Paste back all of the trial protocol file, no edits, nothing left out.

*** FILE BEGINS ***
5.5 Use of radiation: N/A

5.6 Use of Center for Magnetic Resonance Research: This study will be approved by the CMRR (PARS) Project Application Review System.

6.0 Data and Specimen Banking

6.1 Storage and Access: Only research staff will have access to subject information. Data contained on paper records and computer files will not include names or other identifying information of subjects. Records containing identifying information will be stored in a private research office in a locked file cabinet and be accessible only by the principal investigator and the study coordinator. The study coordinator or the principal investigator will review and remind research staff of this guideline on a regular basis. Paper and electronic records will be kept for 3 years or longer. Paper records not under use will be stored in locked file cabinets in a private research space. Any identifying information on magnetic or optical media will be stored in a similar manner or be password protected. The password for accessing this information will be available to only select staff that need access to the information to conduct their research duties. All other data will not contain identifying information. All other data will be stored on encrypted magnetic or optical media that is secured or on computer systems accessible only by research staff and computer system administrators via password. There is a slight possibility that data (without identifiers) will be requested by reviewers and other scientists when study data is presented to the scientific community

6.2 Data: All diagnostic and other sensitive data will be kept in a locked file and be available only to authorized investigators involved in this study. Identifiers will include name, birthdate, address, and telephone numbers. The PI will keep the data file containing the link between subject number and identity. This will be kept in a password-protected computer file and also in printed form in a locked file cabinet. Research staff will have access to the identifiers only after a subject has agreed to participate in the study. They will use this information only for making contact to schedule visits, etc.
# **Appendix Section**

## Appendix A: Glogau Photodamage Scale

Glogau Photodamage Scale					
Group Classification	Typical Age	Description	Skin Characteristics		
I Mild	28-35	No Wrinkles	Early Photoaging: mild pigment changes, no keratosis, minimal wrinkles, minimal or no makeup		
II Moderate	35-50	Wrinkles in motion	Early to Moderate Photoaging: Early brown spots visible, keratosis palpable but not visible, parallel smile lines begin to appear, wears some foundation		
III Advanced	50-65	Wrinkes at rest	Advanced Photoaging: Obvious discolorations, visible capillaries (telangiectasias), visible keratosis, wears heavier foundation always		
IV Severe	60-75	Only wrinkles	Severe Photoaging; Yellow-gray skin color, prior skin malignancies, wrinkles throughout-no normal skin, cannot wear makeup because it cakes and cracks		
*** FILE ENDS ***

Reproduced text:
5.5 Use of radiation: N/A

5.6 Use of Center for Magnetic Resonance Research: This study will be approved by the CMRR (PARS) Project Application Review System.

6.0 Data and Specimen Banking

6.1 Storage and Access: Only research staff will have access to subject information. Data contained on paper records and computer files will not include names or other identifying information of subjects. Records containing identifying information will be stored in a private research office in a locked file cabinet and be accessible only by the principal investigator and the study coordinator. The study coordinator or the principal investigator will review and remind research staff of this guideline on a regular basis. Paper and electronic records will be kept for 3 years or longer. Paper records not under use will be stored in locked file cabinets in a private research space. Any identifying information on magnetic or optical media will be stored in a similar manner or be password protected. The password for accessing this information will be available to only select staff that need access to the information to conduct their research duties. All other data will not contain identifying information. All other data will be stored on encrypted magnetic or optical media that is secured or on computer systems accessible only by research staff and computer system administrators via password. There is a slight possibility that data (without identifiers) will be requested by reviewers and other scientists when study data is presented to the scientific community

6.2 Data: All diagnostic and other sensitive data will be kept in a locked file and be available only to authorized investigators involved in this study. Identifiers will include name, birthdate, address, and telephone numbers. The PI will keep the data file containing the link between subject number and identity. This will be kept in a password-protected computer file and also in printed form in a locked file cabinet. Research staff will have access to the identifiers only after a subject has agreed to participate in the study. They will use this information only for making contact to schedule visits, etc.
# **Appendix Section**

## Appendix A: Glogau Photodamage Scale

Glogau Photodamage Scale					
Group Classification	Typical Age	Description	Skin Characteristics		
I Mild	28-35	No Wrinkles	Early Photoaging: mild pigment changes, no keratosis, minimal wrinkles, minimal or no makeup		
II Moderate	35-50	Wrinkles in motion	Early to Moderate Photoaging: Early brown spots visible, keratosis palpable but not visible, parallel smile lines begin to appear, wears some foundation		
III Advanced	50-65	Wrinkes at rest	Advanced Photoaging: Obvious discolorations, visible capillaries (telangiectasias), visible keratosis, wears heavier foundation always		
IV Severe	60-75	Only wrinkles	Severe Photoaging; Yellow-gray skin color, prior skin malignancies, wrinkles throughout-no normal skin, cannot wear makeup because it cakes and cracks		